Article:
For years, no one noticed that I was a Speeder. Then I got my first warning. From then on I was labeled. Every time a police car was behind me, I just knew the officer was pulling my record. One day I saw a police car at the speed trap. But on my second pass down that road, I forgot. I was just careless, and I got busted. Worse yet, I had to pay a huge fine! Sure, people told me I could fight it and get a lawyer, but I knew I was guilty. I paid the fine. And then I had a record. Oh, the shame! I thought people would never stop talking about it!

Sure, talk died down some, but people still noticed my scarlet S. The next time I got pulled over, I wanted to sink through the floorboards of my car. After all, I had a different car, one that definitely wasn’t supposed to go over the speed limit. Apparently my new car also has the S on it.

To make matters worse, as I pulled away, my phone dinged with a text from my daughter’s friend. She had seen me pulled over. Now my children will find out! I’ll never live this down! I wanted to keep my kids out of the whole speeding mess because I had lectured them numerous times about the pitfalls of speeding, and kids do tend to do as you do, not asD you say. I can’t give that first speeding ticket back. It will always just be there. I will always be a Speeder.

In case you haven’t figured it out yet, I’m not really talking about speeding. Oh sure, I am a Speeder, but the letter that really stands out is the D. Yes, D for Divorce. The church’s unpardonable, most obvious, most gossiped about sin. Recognize any of those comments above in a different context?

Kudos to your high school English teacher if you get the references to The Scarlet Letter. If you didn’t, go check out a synopsis here.

One a Step at a Time

I’ve always been big on planning ahead and knowing what’s coming next. Unfortunately, that’s not always possible in life. My life, specifically. Just when I think something’s settled–a job, a legal matter, a kid’s plans–it becomes unsettled. It’s not a question of whether troubles will come, it’s a question of when. Of course, the last few years of my life seem to have had an overdose of woes. L. B. E. Cowman, author of one of imagemy favorite devotionals Streams in the Desert, had this encouragement:

“‘When thou passest through the waters . . . they shall not overflow thee (Isa. 43:2).’ God does not open paths for us in advance of our coming. He does not promise help before help is needed. He does not remove obstacles out of our way before we reach them. Yet when we are on the edge of our need, God’s hand is stretched out.” (Jan. 6)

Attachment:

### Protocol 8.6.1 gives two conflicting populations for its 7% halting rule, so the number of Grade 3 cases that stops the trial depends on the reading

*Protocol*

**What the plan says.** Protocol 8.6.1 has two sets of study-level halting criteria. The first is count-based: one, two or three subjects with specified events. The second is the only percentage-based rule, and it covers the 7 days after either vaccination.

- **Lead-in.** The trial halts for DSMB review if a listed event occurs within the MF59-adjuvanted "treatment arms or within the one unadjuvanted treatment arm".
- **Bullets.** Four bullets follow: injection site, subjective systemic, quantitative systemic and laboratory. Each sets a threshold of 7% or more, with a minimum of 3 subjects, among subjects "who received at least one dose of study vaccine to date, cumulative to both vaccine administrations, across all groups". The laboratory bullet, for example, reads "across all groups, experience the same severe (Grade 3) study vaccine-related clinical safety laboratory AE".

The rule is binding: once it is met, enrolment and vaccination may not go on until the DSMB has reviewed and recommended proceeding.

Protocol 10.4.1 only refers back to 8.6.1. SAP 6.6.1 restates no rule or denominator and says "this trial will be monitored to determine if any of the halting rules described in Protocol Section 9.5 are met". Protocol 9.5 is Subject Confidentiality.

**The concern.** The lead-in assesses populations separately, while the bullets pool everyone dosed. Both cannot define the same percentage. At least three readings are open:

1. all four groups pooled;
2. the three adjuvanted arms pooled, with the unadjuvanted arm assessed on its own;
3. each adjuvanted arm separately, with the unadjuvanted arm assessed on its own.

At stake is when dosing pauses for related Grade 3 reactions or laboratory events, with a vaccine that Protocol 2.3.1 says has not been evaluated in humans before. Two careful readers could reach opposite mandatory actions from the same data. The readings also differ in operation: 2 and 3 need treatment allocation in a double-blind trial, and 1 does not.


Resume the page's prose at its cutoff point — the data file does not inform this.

To me, this means that I need to keep moving ahead even when I can’t see where my foot will land. It’s almost like God’s grace for each moment is in his outstretched hand. I need to take a forward step so I can reach his hand and the help that he is offering. And then the next step and the next measure of grace and so on.

God has proven this principle to me numerous times over the past few years especially. Just when I think I’m about to be overwhelmed in a court case, god provides the victory. When I’m pretty sure I haven’t taught enough courses in a term to pay the rent, he not only provides enough, but gives me an unexpected overflow. When one of my girls makes me seriously doubt my worth and effectiveness as a mother, just the right word of encouragement is whispered in my ear at just the right time.

Life is lived one step at a time with its corresponding handful of grace. I was thinking about digging my toes into the cold sands of fear, but it seems I need to be stepping forward in faith instead.

What about you? Digging your toes in fear or stepping out in faith for a needed measure of grace?

 

The BIG, UGLY Thing

Jo Ann Fore Deep breath. I can do this. I have to get the BIG, UGLY Thing out of the way before we can go any further on this blog; otherwise, I’ll be the same, old me. I want to be a new me, even though none of this year’s yucky things are things that I have chosen. Not even a little bit. I don’t know about you, but I like choices in my life. And I’m not talking about the Apple Pecan Chicken Salad versus the Grilled Market Salad. But I digress.

The BIG, UGLY Thing is an impending divorce. There. I said it. When I was growing up–in a pastor’s family–I always felt like divorce was a bad word. I still feel like it is. I don’t want to be divorced; I really don’t. But I’m not being given a choice in the matter, so I’m learning to accept it. I couldn’t even say the word for months.

So now you know. The foundation has been laid for what’s to come. Anyone else out there with me? Anyone else going through or already been through a BIG, UGLY Thing like divorce?